In Study 1, we gather detailed information from secondary sources for several luxury brands, analyzing their brand messages, key propositions, and market perceptions. Content analyses can help us spot common themes and value propositions that elevate these brands to their current luxury status.    

To start off, familiar categories of luxury goods and services are first identified. These are (1) Automobiles (2) Fashion Goods (3) Watches (4) Furniture (5) Wellness Retreats (6) Hotels (7) Alcoholic Beverages and (8) Restaurants. Next, we randomly pick ten well-known brands in each category. We then analyze brand messages and market opinions for each of the 80 brands from publicly available sources, extracting key words and phrases used.

From here, we look for common themes that consistently emerge from the information extracted. For example, historical brand stories and technological innovations are frequent propositions from luxury automotive brands.

Automobile Brands
Descriptions of automobile brands

Similarly, most luxury fashion and watch brands are touted by rich origin stories. In addition, craftsmanship is often emphasized by fashion brands. At the same time, luxury watches play up on precision, attention to detail, and sometimes rarity.

Fashion Brands
Descriptions of fashion brands
Watch brands
Descriptions of watch brands

Unique pieces and artisanal workmanship are familiar words used to position luxury furniture brands.

Furniture brands
Descriptions of furniture brands

Health/wellness getaways and hotels are known for their exquisite and superior locations. Many health & wellness brands have well-publicized, highly personalized services, while some luxury hotels are famous for their historical backgrounds.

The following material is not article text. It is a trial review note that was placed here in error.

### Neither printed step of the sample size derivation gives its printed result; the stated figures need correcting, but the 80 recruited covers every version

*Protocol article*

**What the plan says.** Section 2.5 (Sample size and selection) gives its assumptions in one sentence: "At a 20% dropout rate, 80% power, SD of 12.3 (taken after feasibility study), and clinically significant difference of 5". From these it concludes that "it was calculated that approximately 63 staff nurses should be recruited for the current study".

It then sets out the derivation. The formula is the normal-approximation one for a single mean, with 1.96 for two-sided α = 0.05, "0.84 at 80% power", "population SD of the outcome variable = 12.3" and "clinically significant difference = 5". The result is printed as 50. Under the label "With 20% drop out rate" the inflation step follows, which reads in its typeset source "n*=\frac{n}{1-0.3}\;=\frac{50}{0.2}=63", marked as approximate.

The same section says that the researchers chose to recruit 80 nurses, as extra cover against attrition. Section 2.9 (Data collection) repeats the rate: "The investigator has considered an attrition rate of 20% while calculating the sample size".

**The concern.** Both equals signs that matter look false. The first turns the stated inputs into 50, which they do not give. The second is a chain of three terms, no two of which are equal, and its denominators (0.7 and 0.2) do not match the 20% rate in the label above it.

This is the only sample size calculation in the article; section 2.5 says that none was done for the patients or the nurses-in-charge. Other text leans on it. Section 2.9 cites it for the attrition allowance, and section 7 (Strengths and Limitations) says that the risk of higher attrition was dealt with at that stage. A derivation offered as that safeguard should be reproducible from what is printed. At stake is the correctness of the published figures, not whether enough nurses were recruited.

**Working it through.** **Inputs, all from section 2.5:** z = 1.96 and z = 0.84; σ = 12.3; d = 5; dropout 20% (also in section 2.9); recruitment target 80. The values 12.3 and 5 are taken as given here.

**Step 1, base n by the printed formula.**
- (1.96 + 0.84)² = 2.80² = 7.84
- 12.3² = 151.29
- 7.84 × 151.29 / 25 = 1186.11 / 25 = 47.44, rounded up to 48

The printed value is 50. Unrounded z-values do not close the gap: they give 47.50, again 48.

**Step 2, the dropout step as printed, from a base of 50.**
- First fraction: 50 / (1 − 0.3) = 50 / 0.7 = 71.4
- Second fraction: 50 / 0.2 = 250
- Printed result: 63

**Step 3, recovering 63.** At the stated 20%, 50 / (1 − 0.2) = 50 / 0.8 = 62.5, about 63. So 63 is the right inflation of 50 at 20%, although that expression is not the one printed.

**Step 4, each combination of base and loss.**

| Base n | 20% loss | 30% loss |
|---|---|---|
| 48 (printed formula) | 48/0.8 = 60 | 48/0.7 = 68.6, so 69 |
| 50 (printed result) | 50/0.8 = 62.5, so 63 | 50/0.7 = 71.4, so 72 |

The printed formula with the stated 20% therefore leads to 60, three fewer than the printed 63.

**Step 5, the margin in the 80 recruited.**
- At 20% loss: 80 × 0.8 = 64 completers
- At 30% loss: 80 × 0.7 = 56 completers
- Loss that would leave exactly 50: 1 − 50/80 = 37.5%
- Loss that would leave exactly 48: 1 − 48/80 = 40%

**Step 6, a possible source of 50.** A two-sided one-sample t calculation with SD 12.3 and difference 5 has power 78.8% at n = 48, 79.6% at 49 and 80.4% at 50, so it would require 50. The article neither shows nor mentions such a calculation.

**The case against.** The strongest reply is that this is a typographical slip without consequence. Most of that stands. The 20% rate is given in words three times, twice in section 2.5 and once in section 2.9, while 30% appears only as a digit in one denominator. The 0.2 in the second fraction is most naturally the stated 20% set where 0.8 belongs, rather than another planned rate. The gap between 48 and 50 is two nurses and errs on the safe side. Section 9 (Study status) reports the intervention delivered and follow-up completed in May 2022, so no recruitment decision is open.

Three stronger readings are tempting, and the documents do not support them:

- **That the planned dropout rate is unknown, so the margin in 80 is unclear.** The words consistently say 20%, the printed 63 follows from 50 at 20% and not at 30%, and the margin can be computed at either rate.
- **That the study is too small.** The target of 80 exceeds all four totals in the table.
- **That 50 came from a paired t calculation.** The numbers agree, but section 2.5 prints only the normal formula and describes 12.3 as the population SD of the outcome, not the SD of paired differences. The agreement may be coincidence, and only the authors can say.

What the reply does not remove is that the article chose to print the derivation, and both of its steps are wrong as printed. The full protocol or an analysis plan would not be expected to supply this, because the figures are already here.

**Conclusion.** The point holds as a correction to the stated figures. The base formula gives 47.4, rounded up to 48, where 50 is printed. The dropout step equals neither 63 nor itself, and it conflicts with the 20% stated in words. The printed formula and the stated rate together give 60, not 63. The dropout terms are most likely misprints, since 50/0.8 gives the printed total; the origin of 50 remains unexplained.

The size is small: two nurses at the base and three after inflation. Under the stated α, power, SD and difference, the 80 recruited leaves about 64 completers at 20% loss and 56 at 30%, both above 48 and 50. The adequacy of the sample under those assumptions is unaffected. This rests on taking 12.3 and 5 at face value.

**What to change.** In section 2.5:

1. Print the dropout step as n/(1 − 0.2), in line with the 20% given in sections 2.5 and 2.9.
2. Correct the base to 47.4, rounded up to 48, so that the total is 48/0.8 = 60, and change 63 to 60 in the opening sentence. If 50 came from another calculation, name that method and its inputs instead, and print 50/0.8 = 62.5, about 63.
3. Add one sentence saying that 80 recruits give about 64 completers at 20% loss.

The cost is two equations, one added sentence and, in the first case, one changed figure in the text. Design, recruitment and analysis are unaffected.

Wellness brands
Descriptions of wellness brands
Hotel brands
Descriptions of hotel brands

Interesting founding histories, long aging processes, rarity, and mastery in blending are common qualities among the group of luxury alcoholic beverages.

Alcoholic Beverages brands
Descriptions of alcoholic beverage brands

Finally, location and the use of hard-to-get ingredients are key brand messages from many luxury restaurants. Not surprisingly, Michelin star accreditations for their chefs are also critical elements that elevate these restaurants to luxury status.

Restaurant brands
Descriptions of restaurant brands

We observe that many of the brand propositions described above can be broadly classified into three thematic groups – (1) Time, (2) Rarity, and (3) Endeavor.

1. Time

Heritage, origin stories, lineage, legacies, necessary long aging processes, and the like fall into the category of “Time”. These “Time” related brand messages communicate propositions and qualities that cannot be earned overnight. Here, brand recognition and value have proven longevity and are able to stand the test of time. Users of the brand have the privilege of being associated with years of rich history. They believe little can go wrong with choosing a brand that has thrived in the market for so many years. These propositions that must be earned over time increase consumers’ value perception and desire for the brand.

2. Rarity